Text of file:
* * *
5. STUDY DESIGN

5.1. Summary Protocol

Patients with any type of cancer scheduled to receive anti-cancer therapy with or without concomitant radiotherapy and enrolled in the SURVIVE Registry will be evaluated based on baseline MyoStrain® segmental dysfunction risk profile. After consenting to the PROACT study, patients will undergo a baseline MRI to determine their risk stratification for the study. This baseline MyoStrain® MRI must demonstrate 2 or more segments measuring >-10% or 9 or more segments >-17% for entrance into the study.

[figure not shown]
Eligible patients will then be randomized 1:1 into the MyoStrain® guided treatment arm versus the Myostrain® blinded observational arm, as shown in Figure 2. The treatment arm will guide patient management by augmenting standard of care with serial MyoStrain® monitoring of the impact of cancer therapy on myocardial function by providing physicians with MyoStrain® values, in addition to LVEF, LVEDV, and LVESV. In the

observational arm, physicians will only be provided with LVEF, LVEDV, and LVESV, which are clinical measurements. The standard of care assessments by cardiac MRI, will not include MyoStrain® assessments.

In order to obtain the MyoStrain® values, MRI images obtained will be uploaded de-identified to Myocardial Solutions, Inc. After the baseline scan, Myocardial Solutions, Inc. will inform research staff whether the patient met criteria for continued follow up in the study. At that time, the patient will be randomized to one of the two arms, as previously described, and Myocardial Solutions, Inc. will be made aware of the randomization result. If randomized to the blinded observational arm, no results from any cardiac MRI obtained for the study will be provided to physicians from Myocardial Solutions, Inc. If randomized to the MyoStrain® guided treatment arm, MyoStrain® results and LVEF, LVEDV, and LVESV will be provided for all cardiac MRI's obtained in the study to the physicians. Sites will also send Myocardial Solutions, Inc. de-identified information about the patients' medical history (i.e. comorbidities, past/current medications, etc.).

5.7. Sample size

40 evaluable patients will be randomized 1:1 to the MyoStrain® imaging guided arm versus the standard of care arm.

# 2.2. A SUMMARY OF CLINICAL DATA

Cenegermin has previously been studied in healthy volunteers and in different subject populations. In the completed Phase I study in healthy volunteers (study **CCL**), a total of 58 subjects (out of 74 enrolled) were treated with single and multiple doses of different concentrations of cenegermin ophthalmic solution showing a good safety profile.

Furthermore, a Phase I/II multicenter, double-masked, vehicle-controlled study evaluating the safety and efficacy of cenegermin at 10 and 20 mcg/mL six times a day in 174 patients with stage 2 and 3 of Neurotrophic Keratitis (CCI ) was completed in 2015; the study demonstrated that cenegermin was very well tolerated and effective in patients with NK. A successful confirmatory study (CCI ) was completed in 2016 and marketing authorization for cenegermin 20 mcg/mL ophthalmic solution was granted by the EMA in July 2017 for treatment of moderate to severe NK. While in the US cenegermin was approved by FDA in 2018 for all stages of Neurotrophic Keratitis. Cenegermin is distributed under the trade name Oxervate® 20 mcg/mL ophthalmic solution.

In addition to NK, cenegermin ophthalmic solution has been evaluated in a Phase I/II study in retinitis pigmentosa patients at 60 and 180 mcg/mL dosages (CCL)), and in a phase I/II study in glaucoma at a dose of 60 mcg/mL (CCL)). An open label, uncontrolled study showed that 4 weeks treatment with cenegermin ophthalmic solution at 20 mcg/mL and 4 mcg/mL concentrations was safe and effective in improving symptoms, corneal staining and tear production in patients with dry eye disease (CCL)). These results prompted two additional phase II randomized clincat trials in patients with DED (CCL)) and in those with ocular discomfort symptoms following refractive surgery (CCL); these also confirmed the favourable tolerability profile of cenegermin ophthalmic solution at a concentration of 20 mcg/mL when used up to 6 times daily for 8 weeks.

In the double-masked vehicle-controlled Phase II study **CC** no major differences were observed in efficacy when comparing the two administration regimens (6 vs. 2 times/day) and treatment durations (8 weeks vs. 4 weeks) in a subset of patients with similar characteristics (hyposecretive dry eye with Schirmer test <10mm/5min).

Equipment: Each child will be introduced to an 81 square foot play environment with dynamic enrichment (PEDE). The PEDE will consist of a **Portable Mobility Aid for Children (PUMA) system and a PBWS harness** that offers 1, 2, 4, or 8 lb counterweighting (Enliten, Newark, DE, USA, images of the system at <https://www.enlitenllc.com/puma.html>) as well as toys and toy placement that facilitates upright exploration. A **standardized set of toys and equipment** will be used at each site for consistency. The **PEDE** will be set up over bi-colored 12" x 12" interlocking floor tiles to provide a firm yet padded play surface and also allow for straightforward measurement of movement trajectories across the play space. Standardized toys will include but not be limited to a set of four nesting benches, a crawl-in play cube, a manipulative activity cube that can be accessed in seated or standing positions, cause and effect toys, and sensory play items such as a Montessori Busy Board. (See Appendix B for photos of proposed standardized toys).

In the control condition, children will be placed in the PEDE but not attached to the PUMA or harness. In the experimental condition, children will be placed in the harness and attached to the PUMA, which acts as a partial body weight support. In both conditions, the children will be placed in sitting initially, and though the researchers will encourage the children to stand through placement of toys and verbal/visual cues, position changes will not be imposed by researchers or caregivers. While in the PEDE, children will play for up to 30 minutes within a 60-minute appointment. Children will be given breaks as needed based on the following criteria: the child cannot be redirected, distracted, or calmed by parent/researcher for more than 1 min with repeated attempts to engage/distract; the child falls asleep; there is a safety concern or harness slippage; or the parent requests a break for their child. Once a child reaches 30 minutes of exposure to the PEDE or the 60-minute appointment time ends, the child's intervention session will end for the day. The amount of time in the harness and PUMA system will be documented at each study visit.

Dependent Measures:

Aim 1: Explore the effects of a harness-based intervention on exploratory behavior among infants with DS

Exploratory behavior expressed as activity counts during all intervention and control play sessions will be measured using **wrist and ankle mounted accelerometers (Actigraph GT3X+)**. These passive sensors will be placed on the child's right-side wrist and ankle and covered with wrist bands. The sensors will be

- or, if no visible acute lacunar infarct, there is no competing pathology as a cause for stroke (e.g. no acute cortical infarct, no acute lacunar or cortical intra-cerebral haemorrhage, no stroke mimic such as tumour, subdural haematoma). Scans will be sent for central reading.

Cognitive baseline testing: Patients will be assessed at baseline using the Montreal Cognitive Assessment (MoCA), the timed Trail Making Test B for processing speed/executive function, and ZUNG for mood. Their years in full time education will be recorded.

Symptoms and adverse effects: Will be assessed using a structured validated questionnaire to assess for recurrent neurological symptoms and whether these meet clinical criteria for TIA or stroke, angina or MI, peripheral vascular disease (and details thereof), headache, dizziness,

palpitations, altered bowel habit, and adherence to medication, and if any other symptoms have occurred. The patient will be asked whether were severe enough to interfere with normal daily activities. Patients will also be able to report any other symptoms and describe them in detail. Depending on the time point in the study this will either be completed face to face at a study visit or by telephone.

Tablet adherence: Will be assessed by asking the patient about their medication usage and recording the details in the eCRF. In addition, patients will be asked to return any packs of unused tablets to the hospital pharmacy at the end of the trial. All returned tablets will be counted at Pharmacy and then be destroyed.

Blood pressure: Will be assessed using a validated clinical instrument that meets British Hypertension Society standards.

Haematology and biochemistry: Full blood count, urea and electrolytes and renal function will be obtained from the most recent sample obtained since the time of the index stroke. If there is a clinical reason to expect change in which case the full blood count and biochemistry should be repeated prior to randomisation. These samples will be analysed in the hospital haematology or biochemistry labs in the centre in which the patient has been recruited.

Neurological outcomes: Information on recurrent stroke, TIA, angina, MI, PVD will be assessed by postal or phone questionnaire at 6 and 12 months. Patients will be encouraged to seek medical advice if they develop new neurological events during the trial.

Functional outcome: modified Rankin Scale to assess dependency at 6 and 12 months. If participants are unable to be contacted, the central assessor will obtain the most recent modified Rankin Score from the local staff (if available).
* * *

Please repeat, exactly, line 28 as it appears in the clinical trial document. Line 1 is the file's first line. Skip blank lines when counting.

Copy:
Functional outcome: modified Rankin Scale to assess dependency at 6 and 12 months. If participants are unable to be contacted, the central assessor will obtain the most recent modified Rankin Score from the local staff (if available).